Beta-Blocker Dose Stratifies Mortality Risk in a Racially Diverse Heart Failure Population

Christelle Lteif, Meghan J. Arwood, Mayank Kansal, Larisa H. Cavallari, Ankit A. Desai, Julio D. Duarte

Research output: Contribution to journalArticlepeer-review

1 Scopus citations

Abstract

Heart failure (HF) is highly prevalent and a major cause of death in the United States. The effect of HF medications on survival has been predicted by validated models studied in populations predominantly of European descent. This study aimed to identify medications associated with survival in a racially diverse HF population. Patients with HF were recruited and followed from 2001 to 2015. Data were collected from electronic health records and the Social Security Death Index. The primary analysis tested the association between medication dose and all-cause mortality, with a secondary analysis assessing the composite outcome of death or cardiac-related hospitalization. Circulating concentration of the fibrotic marker procollagen type III N-terminal peptide (PIIINP) was also compared with medication doses in patients with concentrations available. The study population consisted of 337 patients, of which 25.2% died and 46% were hospitalized. Increased beta-blocker (BB) dose was significantly associated with survival in the base model [hazard ratio (HR) = 0.71, P = 0.017] and marginally associated in the comprehensive model (HR = 0.75, P = 0.068). BB dose was also associated with decreased risk of the composite end point in the base model (HR = 0.80, P = 0.029) and to a lesser extent in the comprehensive model (HR = 0.83, P = 0.085). Furthermore, increased BB dose was inversely associated with circulating PIIINP concentration (P = 0.041). In conclusion, our study highlights the importance of BB dose escalation for survival and decreased hospitalization in patients with HF, regardless of race or HF type. It also suggests that benefits observed with high-dose BBs could be mediated, at least in part, by decreased cardiac fibrosis.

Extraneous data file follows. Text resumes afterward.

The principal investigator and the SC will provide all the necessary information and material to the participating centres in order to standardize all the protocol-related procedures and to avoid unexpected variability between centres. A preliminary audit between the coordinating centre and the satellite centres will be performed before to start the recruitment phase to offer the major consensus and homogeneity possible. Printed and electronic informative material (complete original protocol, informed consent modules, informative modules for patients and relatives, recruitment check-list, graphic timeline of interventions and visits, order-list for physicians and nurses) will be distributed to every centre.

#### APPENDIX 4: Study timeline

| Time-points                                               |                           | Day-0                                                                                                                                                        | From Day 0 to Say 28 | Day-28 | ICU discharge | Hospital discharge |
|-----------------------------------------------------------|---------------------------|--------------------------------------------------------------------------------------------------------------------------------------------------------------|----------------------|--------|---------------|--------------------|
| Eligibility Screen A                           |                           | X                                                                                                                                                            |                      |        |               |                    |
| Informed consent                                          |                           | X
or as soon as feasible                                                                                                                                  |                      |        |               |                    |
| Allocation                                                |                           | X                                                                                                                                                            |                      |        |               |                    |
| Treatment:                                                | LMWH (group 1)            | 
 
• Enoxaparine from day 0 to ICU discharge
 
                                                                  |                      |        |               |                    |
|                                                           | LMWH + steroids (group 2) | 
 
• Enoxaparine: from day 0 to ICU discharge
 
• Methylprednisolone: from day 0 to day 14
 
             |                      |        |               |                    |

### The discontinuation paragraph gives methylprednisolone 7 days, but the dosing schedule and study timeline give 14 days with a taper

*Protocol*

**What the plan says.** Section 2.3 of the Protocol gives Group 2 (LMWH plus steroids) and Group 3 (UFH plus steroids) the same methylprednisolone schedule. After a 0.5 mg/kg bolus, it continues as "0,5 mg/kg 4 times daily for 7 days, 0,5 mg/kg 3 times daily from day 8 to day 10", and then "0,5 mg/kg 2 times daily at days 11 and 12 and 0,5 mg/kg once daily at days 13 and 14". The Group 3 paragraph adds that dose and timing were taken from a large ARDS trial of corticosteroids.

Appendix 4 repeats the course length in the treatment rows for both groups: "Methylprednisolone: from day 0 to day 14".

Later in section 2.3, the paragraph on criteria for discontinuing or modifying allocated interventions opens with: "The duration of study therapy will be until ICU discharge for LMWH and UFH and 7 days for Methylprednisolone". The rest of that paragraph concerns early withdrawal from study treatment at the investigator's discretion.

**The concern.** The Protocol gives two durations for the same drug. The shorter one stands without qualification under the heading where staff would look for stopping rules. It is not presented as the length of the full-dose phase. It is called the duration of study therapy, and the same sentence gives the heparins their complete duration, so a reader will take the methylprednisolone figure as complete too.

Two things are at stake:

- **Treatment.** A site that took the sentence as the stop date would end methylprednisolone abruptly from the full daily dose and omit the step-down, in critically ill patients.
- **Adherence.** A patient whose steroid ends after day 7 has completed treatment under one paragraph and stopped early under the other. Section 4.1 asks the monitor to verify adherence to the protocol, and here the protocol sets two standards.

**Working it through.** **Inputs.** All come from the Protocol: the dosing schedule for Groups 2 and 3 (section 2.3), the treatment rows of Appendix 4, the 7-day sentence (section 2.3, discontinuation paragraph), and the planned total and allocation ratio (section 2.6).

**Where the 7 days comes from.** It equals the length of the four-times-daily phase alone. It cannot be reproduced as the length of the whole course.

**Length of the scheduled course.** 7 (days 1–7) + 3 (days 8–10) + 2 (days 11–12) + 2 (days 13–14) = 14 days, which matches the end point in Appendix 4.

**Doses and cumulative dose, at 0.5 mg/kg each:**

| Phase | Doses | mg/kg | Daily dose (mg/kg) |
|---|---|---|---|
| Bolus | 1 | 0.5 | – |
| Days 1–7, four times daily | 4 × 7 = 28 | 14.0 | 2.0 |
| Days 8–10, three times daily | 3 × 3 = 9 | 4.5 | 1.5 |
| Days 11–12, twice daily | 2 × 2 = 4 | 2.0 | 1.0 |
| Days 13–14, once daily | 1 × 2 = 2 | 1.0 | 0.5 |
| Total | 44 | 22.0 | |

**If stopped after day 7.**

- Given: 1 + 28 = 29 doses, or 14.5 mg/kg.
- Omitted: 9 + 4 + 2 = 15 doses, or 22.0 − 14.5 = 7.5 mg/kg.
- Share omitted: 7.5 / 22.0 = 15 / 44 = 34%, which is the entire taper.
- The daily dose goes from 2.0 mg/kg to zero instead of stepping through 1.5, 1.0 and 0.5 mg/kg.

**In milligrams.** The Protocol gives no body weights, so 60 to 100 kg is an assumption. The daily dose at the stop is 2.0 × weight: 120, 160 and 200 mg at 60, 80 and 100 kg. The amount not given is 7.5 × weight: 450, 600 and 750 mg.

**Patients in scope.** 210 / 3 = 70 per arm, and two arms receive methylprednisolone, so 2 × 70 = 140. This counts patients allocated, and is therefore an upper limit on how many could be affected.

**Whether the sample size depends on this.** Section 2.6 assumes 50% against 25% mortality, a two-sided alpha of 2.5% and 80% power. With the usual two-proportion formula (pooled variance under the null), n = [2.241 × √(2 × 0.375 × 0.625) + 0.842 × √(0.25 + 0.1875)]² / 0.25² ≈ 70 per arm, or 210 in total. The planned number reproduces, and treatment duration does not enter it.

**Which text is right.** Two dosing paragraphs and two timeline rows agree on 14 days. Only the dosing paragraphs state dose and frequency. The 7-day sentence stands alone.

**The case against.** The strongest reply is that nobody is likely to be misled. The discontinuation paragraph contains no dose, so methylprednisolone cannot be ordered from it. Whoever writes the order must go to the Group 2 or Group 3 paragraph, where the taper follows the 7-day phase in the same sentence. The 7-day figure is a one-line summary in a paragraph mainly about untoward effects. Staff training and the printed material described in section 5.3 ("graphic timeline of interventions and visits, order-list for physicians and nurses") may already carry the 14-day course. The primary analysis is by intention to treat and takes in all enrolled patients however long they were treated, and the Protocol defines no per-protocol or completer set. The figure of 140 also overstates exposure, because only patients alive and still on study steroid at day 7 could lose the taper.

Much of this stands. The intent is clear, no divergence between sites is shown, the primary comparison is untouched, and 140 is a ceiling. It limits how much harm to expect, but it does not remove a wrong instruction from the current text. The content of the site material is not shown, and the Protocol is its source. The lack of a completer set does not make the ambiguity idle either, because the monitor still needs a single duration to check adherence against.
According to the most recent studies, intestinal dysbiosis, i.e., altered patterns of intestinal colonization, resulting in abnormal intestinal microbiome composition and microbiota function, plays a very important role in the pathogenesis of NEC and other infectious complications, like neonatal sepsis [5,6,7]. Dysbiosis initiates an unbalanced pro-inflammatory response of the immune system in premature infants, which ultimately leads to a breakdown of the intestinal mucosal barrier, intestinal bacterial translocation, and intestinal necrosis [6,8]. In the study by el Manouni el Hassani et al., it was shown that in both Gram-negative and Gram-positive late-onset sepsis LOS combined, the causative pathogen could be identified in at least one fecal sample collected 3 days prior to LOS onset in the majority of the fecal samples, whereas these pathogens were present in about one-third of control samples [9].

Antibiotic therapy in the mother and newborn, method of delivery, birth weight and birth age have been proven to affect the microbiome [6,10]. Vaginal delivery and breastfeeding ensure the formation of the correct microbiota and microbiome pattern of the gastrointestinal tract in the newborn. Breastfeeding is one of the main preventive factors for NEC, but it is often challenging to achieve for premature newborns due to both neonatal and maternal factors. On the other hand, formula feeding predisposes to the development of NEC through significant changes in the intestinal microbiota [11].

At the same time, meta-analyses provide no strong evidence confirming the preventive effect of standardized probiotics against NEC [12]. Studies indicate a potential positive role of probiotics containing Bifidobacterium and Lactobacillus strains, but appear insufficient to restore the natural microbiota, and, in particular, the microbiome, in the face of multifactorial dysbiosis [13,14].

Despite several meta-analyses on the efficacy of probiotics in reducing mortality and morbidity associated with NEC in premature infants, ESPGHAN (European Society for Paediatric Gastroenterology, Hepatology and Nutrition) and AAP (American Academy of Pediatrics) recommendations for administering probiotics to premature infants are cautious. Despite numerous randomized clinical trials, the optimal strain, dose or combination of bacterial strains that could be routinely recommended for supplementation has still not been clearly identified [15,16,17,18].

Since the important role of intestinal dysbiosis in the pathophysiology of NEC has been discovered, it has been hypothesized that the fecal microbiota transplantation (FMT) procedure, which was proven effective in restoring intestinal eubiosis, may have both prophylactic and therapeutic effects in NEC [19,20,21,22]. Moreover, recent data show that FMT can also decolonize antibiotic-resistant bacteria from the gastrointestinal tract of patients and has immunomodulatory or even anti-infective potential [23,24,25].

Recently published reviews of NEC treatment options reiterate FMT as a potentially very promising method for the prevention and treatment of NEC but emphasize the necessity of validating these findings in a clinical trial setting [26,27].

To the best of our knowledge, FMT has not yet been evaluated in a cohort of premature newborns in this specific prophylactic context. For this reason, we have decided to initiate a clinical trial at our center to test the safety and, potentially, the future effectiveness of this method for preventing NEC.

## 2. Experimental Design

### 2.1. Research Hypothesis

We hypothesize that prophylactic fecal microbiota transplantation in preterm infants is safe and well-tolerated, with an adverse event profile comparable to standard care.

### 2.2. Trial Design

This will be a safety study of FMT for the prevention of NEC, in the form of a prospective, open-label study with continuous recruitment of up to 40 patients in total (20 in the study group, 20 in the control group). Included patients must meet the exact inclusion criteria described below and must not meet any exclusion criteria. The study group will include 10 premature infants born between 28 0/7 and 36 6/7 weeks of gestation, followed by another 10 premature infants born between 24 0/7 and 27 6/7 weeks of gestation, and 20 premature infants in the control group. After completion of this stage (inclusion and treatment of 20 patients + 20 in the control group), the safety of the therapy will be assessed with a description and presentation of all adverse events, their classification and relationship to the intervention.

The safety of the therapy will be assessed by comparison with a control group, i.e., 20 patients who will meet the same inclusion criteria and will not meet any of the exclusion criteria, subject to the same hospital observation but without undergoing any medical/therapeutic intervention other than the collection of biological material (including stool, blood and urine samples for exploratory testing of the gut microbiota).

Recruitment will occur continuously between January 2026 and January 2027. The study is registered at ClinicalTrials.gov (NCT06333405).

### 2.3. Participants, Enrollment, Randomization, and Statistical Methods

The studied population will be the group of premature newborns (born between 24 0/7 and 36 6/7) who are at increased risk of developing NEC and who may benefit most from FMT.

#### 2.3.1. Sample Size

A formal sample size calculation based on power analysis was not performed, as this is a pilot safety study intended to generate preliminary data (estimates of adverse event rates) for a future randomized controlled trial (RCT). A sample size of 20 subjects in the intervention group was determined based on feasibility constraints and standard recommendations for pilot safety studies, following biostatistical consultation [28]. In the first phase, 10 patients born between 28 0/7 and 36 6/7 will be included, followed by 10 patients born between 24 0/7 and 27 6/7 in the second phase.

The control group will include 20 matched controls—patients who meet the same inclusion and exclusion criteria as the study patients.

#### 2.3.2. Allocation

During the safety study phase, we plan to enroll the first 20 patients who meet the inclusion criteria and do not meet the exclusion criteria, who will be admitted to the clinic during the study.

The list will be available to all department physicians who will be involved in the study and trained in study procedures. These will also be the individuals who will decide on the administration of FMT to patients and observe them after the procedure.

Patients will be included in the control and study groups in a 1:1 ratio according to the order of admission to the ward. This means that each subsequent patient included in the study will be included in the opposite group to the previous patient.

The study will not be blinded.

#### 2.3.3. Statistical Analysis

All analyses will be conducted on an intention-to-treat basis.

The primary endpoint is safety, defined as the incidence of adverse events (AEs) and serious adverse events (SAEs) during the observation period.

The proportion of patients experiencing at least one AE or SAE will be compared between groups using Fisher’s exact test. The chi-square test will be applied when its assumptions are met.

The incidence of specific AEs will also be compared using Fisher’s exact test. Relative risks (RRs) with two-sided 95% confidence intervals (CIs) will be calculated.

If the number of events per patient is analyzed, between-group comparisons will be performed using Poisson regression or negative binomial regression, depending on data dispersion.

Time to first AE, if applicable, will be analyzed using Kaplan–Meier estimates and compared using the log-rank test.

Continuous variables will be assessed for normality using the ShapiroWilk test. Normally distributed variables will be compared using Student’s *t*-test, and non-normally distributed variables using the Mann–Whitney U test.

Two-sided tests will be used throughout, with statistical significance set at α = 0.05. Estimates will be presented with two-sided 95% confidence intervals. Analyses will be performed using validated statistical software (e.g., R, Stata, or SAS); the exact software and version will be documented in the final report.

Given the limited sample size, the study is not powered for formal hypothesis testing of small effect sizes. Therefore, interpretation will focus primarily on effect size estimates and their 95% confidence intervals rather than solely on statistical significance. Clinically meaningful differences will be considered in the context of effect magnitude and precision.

Original languageEnglish (US)
Pages (from-to)250-258
Number of pages9
JournalJournal of Cardiovascular Pharmacology
Volume75
Issue number3
DOIs
StatePublished - Mar 1 2020
Externally publishedYes

ASJC Scopus subject areas

  • Pharmacology
  • Cardiology and Cardiovascular Medicine

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